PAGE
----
Former San Francisco Giant star Barry Bonds is all smiles after throwing out the ceremonial first pitch to a standing ovation prior to action against the Philadelphia Phillies in Game 3 of the NLCS in San Francisco, California, on Tuesday, October 19, 2010. (Jose Luis Villegas/Sacramento Bee/TNS)

Former San Francisco Giant star Barry Bonds is all smiles after throwing out the ceremonial first pitch to a standing ovation prior to action against the Philadelphia Phillies in Game 3 of the NLCS in San Francisco, California, on Tuesday, October 19, 2010. (Jose Luis Villegas/Sacramento Bee/TNS)

Another year overlooked by voters, another reminder Barry Bonds should be in Hall of Fame

Another year of Baseball Hall of Fame inductees, and another swing and a miss for Barry Bonds (who, by my recollection, did not swing and miss this many times in the entire 2001 season.) I use Bonds as an avatar for an entire generation of accused, presumed and occasionally proved PED users — in part because both the US Government and Major League Baseball have chosen to use him as such an avatar, and in part because I simply like him more (and think he was significantly better) than jerks like Roger Clemens.

This apparent prohibition on “steroid guys” is tired, pointless and wildly hypocritical. Baseball writers taking a stand on drug use, of all things, should take a look in the mirror and shame the pale apparition that confronts them.

The voting instructions for the Hall read thusly: “Voting shall be based upon the player’s record, playing ability, integrity, sportsmanship, character, and contributions to the team(s) on which the player played.” Given the inclusion of integrity, sportsmanship and character, one might understand barring “drug cheats,” I suppose — the only problem is that integrity, sportsmanship and character have never been weighed seriously in Hall of Fame voting, and drug use has been selectively ignored.

The hallowed Baseball Hall of Fame counts innumerable racists among its members, not to mention assorted domestic abusers and drug addicts. Nobody cried about sportsmanship when garbage human Ty “Spikes Up” Cobb was inducted; I didn’t hear cries for consideration of integrity when Roberto Alomar (who famously spat in the face of an umpire over a strikeout) was inducted; there’s no list of amphetamine-abusers barred from access.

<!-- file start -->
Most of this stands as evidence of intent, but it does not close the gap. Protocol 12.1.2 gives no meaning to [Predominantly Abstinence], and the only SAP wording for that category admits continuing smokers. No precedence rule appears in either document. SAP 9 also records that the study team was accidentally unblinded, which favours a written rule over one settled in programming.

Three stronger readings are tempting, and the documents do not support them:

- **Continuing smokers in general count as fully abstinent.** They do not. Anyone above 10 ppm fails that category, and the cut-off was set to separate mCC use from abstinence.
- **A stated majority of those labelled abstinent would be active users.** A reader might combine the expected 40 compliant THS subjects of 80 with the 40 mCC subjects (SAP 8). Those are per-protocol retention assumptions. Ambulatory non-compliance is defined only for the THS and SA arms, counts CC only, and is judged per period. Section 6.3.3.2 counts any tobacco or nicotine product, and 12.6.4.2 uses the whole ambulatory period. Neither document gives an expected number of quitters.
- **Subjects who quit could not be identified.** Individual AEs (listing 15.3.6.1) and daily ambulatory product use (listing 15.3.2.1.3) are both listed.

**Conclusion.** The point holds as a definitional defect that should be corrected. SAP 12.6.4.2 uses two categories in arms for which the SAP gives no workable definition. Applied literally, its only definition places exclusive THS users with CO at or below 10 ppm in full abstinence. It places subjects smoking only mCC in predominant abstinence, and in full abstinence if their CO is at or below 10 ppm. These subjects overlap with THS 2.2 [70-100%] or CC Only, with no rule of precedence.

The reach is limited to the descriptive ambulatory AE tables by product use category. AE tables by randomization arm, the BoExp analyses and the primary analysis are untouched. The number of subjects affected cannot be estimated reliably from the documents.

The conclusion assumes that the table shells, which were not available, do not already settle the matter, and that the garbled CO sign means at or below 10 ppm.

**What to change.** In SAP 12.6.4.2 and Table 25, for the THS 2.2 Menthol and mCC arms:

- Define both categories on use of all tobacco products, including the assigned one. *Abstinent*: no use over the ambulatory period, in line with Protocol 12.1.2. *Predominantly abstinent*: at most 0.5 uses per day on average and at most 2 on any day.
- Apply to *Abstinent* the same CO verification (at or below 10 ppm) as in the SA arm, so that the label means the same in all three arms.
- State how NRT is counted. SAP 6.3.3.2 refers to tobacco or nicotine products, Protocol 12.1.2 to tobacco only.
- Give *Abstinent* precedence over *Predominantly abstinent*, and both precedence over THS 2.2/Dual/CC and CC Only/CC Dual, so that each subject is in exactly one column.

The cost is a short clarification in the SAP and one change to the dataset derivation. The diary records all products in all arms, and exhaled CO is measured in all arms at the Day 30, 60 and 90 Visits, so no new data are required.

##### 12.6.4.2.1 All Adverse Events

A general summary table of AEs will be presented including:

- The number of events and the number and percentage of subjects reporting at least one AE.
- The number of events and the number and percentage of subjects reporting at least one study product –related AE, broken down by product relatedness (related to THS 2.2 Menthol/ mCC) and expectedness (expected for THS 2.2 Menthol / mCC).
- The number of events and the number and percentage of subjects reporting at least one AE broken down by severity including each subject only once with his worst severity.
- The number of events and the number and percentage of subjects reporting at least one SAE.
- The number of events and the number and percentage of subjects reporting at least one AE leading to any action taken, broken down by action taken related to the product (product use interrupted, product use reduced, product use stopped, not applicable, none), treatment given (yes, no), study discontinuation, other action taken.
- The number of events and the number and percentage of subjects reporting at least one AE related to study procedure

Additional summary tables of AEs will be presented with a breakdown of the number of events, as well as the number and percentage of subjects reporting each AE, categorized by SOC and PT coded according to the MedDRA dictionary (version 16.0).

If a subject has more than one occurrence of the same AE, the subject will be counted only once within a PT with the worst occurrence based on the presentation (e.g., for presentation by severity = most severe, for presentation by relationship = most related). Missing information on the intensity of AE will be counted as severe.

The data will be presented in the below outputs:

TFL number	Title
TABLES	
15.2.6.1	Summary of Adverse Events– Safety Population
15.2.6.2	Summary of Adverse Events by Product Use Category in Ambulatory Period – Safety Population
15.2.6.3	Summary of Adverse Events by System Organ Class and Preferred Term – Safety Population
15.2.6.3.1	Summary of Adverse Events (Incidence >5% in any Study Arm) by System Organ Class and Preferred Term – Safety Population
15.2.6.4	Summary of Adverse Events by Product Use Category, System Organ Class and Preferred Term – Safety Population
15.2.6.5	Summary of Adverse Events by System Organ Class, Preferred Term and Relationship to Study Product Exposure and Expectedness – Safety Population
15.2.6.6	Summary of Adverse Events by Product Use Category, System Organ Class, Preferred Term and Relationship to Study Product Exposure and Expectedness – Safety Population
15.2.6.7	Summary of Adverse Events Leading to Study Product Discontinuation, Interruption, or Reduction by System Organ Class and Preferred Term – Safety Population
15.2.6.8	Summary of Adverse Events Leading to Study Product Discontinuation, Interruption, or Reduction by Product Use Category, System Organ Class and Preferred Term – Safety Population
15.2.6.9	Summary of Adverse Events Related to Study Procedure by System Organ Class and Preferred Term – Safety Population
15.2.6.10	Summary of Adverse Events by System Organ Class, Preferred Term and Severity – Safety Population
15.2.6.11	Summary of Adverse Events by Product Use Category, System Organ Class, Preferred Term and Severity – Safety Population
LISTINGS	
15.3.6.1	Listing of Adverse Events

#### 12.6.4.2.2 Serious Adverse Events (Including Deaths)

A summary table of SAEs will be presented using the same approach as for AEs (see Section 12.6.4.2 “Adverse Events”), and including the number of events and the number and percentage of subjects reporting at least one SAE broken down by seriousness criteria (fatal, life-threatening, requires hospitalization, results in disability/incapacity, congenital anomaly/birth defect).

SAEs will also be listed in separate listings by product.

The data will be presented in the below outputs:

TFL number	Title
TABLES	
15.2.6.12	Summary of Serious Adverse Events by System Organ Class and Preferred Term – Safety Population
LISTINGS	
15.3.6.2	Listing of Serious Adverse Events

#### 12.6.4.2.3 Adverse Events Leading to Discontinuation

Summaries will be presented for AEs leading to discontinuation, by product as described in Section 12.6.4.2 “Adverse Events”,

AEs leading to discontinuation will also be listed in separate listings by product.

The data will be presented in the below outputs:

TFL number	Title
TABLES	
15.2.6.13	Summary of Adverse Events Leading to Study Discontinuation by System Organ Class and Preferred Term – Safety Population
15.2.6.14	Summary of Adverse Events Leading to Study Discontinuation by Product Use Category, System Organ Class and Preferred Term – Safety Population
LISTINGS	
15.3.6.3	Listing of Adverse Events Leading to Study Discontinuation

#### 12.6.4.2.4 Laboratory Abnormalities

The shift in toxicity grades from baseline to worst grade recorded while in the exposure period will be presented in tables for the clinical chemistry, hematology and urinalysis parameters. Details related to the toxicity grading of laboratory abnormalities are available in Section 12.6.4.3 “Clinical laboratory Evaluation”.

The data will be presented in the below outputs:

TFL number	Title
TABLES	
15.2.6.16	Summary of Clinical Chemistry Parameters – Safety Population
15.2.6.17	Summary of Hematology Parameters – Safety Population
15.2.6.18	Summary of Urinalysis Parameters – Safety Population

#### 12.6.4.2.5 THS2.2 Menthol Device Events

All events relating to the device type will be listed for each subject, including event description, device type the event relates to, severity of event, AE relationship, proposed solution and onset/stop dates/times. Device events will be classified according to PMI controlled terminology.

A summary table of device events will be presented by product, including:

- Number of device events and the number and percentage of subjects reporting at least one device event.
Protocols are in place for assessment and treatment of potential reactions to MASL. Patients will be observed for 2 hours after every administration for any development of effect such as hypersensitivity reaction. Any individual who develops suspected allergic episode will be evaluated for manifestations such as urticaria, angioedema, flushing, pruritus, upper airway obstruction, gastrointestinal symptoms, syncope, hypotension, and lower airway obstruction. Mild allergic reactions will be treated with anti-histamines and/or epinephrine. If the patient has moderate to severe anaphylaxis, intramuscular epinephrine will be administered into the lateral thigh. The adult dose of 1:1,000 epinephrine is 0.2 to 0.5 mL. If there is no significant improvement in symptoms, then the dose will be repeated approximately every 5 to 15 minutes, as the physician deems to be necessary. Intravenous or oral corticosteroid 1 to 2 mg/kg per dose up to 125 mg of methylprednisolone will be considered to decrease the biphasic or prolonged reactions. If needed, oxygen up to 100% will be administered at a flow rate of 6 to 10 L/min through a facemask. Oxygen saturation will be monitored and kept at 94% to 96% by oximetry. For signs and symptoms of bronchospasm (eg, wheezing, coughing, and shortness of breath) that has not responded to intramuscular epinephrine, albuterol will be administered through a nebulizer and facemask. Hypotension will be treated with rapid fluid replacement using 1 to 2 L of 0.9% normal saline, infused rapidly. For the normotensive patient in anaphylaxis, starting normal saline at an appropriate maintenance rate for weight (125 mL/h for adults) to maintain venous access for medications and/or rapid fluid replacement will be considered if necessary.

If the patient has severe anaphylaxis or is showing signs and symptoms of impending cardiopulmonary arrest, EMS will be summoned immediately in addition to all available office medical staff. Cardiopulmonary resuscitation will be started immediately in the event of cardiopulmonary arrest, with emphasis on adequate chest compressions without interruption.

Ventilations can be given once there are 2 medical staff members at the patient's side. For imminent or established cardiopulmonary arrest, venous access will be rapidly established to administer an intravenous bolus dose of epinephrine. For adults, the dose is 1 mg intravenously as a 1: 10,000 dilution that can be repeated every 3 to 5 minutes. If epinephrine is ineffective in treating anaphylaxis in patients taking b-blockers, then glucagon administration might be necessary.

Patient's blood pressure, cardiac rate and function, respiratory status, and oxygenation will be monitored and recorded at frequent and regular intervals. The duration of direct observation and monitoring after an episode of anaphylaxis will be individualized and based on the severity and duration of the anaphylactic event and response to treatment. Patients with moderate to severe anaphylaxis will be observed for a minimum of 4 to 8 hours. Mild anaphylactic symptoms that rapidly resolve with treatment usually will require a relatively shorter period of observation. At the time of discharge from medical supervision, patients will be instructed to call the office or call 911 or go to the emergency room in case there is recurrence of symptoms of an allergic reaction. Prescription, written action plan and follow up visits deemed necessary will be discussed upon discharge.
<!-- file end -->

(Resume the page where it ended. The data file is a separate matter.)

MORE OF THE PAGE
Baseball writers can’t have it both ways — they can’t give a racism hall pass to players from the early 20th century “because it reflects the era, not the man,” and then fail to apply that same sign-of-the-times standard to an entire generation of PED users. In fact, if we’re going to be applying selective historical standards, I’d forgive Bonds for drug use far before I forgave Cap Anson for his vocal opposition to integration.

This year’s class is not unworthy: Chipper Jones was an icon for an entire era of Atlanta Braves baseball; Vlad Guerrero was an under-appreciated, quiet superstar; Jim Thome was an equally humble and understated hitter with monstrous power; Trevor Hoffman was a fantastic closer with impressive longevity. But the entire exercise is invalid as long as this arbitrary line is drawn. Bonds is an indelible part of baseball’s history, and his place in a museum celebrating the best of that history should be unquestioned. And if that means Roger Clemens slides in on his coattails, that’s something we’ll all have to live with.

Matt Kolsky is a sports media professional (or something like that) and lives with an aging Shih Tzu/Schnauser mix in Berkeley. You can hear him on the Bay Area sports radio station 95.7 the Game, usually on weekends. You can listen to his podcast, The Toy Department, on iTunes or wherever else fine podcasts are free. You can find him on Twitter @thekolsky to share your personal feelings about this article or any other topic, he will respond to most tweets that do not contain racial slurs.

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